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Glenn Greenwald On Why Privacy Is Vital, Even If You 'Have Nothing To Hide'

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Glenn Greenwald speaks at the Sixth & I Synagogue May 14, 2014 in Washington, DC. Greenwald spoke about his new book 'No Place to Hide' and about working with his subject Edward Snowden who leaked documents about United States surveillance and intelligence programs. AFP PHOTO/Brendan SMIALOWSKI (Photo credit should read BRENDAN SMIALOWSKI/AFP/Getty Images) | BRENDAN SMIALOWSKI via Getty Images

LOS ANGELES -- Journalist Glenn Greenwald defended the value of digital privacy and slammed those who dismiss its importance during a stop on his national book tour Thursday.

“We all need places where we can go to explore without the judgmental eyes of other people being cast upon us," he said. "Only in a realm where we’re not being watched can we really test the limits of who we want to be. It’s really in the private realm where dissent, creativity and personal exploration lie.”

He said that people who downplay the importance of privacy typically say, "I have nothing to hide." But, he added, those people aren't willing to publish their social media and email passwords.

Greenwald published a series of stories last year based on leaked documents on United States surveillance from former National Security Agency contractor Edward Snowden. He recently published the book No Place to Hide about the fallout from Snowden's actions.

“When we think we’re being watched, we make behavior choices that we believe other people want us to make," he said. "It’s a natural human desire to avoid societal condemnation. That’s why every state loves surveillance -- it breeds a conformist population.”

Greenwald went on to lambaste journalists, politicians and business leaders who have said that digital privacy is unnecessary. He criticized Google chairman Eric Schmidt for saying on CNBC in 2008 that "if you have something that you don't want anyone to know, maybe you shouldn't be doing it in the first place." Greenwald argued that it's detrimental to assume that someone who wants privacy -- say a person calling an HIV clinic or suicide hotline -- should be treated with suspicion.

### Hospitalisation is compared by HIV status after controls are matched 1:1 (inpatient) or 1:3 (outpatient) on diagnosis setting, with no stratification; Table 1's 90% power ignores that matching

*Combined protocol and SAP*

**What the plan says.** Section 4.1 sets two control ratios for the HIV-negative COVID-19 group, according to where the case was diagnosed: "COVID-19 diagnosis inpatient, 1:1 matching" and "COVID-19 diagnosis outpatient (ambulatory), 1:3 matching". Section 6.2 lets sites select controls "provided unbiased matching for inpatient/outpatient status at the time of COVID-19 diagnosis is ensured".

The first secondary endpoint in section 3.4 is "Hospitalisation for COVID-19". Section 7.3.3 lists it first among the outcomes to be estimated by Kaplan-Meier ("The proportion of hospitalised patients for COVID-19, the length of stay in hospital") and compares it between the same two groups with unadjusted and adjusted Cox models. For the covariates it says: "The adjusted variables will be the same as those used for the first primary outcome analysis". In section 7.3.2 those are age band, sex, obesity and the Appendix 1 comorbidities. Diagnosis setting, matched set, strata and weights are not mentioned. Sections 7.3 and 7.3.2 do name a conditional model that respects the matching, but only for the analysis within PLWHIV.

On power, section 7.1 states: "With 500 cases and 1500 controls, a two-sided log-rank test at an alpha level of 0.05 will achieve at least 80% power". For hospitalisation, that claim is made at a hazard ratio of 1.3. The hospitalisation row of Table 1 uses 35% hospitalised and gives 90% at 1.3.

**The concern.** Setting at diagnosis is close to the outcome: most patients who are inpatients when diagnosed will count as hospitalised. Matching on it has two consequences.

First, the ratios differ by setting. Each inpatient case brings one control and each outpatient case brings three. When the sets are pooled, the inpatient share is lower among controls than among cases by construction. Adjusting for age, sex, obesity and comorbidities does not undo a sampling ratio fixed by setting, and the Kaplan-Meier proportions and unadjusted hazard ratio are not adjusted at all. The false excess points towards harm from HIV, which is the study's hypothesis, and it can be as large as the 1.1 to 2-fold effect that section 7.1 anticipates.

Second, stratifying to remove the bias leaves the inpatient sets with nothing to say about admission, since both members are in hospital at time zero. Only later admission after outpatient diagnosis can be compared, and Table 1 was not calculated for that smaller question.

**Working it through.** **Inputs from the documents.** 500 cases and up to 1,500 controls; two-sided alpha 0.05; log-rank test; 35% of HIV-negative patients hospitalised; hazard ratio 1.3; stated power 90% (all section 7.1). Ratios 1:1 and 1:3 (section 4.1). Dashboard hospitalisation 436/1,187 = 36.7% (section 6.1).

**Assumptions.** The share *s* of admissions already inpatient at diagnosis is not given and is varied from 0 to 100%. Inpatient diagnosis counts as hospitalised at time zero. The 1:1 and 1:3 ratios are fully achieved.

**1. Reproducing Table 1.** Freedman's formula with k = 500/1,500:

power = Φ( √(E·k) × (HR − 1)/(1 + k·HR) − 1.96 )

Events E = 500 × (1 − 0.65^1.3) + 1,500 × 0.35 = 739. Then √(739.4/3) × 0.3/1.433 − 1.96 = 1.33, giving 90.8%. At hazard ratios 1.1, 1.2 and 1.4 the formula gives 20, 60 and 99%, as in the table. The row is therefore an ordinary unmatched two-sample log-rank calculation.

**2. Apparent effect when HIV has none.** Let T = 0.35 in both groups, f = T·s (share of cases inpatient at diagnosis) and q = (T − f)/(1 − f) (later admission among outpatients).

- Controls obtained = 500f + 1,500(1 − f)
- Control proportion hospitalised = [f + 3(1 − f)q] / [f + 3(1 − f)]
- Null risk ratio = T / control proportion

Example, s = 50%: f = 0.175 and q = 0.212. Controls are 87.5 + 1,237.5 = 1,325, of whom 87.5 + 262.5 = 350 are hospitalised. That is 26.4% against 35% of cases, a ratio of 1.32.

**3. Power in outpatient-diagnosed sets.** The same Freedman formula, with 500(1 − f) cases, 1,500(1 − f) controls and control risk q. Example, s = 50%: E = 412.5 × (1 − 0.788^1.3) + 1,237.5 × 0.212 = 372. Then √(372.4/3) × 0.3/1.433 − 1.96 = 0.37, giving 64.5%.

“There are all kinds of things we want to hide from other people -- that we tell our psychiatrist, our lawyer, our doctor, our spouse or a stranger on the Internet -- that have nothing to do with criminality,” he said.

Greenwald also took on Sen. Dianne Feinstein (D-Calif.) for her 2013 op-ed in USA Today, in which she said that collecting call records doesn't count as surveillance if the actual conversations aren't recorded. At the time, some people responded online by calling for her to publish a list of people whom she spoke to every day. “Of course, she would never do that,” Greenwald said.

He also scorched MSNBC’s Lawrence O’Donnell, The Washington Post’s Ruth Marcus and The New Yorker’s Hendrik Hertzberg, who all said last year that they don’t feel threatened by the NSA’s surveillance.

“If you look at those people, they all have something in common. They wake up every day and defend the people with the most power," he said. "Of course they’re not threatened. They’re right -- they probably don’t have anything to worry about."

"You will never hear, 'Oh, I'm not interested in privacy'" among people who work for places like Wikileaks or the Occupy movement, he added. We all value privacy, he said, but it is especially crucial for dissidents and targeted groups -- and anyone who might fall into those categories in the future.

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